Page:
Another New York roots club veteran who's still plying his trade all over Lower Manhattan is Ron Sunshine, a harmonica-playing jazz, blues and r&b vocalist who is equally at home on a P-Funk number as he is on Billie Holiday's "Them There Eyes." Thanks to the resurgence of popular interest in '40s swing culture, Sunshine's finally getting the regional respect he's long been due, affording him the opportunity to lay down some of his funkier originals on his self-released Soul Drug (Golden Bug). Led by Sunshine's stacatto harmonica and Craig Dreyer's rippling tenor sax, Sunshine and company put themselves through an extended, polyrythmic jazz/funk work-out that lets all the players exercise their chops without stepping on one another's toes.
Sunshine's swing/lounge persona would be at home on Skip Heller's evocative, late-night St. Christopher's Arms (Mouthpiece), a lilting, after-hours combination of aching country heartbreak and low-light torch song crescendos. Sounding just a bit like Lyle Lovett at his most sincere, Heller deftly navigates the highs and lows of Harlan Howard's beautiful "It Takes One to Know One" and Nat King Cole's "Gee, Baby, Ain't I Good to You," before shifting into a wistful Italiano shuffle on the original, "Ti Quero."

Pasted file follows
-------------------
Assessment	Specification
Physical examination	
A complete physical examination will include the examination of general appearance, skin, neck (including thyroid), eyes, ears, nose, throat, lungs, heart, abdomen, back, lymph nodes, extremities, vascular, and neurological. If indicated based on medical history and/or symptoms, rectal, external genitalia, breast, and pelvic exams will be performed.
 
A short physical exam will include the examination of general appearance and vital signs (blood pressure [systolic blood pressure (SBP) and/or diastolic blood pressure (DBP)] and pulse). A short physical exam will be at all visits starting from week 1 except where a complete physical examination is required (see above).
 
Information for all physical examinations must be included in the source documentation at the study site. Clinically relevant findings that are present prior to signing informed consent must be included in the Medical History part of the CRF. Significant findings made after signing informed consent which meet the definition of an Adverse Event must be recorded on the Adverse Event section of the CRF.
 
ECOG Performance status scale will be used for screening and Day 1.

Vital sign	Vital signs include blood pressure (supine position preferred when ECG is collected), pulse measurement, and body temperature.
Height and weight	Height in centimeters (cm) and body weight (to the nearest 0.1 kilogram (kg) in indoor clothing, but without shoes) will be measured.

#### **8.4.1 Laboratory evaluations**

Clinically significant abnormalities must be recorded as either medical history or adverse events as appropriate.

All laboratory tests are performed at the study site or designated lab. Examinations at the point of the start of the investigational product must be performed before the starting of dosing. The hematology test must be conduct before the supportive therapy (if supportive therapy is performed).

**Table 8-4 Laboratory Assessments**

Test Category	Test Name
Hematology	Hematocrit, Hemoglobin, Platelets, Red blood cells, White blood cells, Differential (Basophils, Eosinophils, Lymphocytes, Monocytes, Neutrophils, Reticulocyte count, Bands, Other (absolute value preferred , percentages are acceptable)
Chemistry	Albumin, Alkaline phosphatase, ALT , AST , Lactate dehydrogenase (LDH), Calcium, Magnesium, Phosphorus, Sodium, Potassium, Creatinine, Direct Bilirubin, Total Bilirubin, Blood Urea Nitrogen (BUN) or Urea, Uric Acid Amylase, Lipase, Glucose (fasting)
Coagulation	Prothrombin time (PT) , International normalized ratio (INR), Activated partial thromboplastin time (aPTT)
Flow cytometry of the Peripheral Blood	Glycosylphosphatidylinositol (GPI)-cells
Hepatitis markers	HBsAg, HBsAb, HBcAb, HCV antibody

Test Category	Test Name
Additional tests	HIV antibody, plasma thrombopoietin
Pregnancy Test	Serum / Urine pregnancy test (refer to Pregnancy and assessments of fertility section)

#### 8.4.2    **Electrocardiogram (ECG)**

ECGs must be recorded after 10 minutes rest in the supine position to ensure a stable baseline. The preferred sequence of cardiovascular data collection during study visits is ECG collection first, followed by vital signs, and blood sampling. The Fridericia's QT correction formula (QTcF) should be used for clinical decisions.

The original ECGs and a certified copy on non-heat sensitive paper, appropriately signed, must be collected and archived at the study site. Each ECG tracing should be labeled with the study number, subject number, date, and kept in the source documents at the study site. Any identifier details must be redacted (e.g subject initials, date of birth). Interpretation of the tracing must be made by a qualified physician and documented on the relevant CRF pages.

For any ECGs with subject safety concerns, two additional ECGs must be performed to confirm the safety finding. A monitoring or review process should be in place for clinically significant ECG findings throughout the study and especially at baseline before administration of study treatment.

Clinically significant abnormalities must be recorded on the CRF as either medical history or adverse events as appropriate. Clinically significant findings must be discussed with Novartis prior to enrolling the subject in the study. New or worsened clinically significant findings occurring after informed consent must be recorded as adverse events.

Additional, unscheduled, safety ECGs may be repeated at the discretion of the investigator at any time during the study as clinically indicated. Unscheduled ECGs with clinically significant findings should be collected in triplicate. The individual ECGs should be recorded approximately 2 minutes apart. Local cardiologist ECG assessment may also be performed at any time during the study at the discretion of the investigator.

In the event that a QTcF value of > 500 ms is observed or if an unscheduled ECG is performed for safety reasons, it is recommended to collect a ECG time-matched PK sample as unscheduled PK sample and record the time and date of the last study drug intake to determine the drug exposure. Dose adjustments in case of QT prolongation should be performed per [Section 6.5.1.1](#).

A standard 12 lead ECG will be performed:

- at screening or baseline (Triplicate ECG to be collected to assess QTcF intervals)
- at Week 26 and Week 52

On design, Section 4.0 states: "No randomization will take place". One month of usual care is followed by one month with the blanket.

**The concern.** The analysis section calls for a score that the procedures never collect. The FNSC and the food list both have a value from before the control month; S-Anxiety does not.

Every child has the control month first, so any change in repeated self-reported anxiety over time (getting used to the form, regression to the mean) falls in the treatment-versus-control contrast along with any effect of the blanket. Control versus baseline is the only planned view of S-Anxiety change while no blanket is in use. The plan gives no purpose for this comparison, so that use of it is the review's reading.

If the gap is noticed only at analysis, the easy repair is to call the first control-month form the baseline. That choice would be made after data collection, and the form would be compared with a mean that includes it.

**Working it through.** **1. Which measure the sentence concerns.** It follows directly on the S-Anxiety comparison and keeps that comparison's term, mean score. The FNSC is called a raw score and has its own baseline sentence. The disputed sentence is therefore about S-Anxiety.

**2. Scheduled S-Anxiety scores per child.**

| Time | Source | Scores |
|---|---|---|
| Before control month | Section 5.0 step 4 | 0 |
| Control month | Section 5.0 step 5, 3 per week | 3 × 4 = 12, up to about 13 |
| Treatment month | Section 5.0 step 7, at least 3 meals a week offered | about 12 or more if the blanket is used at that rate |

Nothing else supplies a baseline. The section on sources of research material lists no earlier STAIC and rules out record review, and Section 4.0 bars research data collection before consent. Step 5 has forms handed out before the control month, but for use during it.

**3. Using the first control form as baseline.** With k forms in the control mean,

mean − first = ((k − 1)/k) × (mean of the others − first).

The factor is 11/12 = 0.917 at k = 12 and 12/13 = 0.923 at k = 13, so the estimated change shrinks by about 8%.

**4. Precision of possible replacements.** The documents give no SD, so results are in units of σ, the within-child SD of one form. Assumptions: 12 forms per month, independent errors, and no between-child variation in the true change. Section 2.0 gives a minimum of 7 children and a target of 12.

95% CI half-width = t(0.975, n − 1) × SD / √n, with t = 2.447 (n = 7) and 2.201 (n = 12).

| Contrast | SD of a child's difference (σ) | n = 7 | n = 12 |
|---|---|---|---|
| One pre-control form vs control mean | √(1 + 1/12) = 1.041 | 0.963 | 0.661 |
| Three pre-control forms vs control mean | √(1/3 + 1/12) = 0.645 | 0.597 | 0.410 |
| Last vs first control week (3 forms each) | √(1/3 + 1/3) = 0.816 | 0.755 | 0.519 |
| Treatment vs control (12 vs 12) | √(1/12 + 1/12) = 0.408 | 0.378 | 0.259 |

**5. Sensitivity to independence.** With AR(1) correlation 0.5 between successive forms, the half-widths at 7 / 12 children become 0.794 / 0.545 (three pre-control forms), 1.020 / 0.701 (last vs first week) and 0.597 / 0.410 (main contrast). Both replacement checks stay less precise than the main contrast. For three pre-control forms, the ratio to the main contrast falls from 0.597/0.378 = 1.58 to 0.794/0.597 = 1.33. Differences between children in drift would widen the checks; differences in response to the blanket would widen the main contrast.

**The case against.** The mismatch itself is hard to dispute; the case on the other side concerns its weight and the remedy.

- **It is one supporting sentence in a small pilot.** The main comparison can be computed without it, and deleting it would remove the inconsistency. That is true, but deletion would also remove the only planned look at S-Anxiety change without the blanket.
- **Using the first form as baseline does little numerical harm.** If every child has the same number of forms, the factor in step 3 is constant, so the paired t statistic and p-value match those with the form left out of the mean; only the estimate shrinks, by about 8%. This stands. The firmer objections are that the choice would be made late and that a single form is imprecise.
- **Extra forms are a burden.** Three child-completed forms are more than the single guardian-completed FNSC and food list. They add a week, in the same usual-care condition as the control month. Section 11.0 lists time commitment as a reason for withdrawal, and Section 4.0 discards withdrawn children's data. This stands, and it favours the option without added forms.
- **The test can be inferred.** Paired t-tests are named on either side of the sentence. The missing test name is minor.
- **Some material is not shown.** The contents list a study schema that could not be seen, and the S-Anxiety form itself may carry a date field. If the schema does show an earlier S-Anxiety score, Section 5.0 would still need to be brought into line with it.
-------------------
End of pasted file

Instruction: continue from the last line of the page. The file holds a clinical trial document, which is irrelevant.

Another new discovery that sits right between my Tammy and George CDs in my car door storage compartment is Oh Susanna (Stella), the self-titled debut EP from a powerful new Western Canadian singer-songwriter named Suzie Ungerleider (who prefers to go by the more easily remembered Oh Susanna, in the spirit of our North American folksong heritage).
In the short space of only six, starkly produced songs, Oh Susanna manages to convey the huge sense of lonesome space, ghostly characters and relentless wandering that beats at the heart of the empty American West. With a big, high-mountain voice the likes of Iris DeMent, Oh Susanna has me feeling real good about everything down-home, pure, simple and real.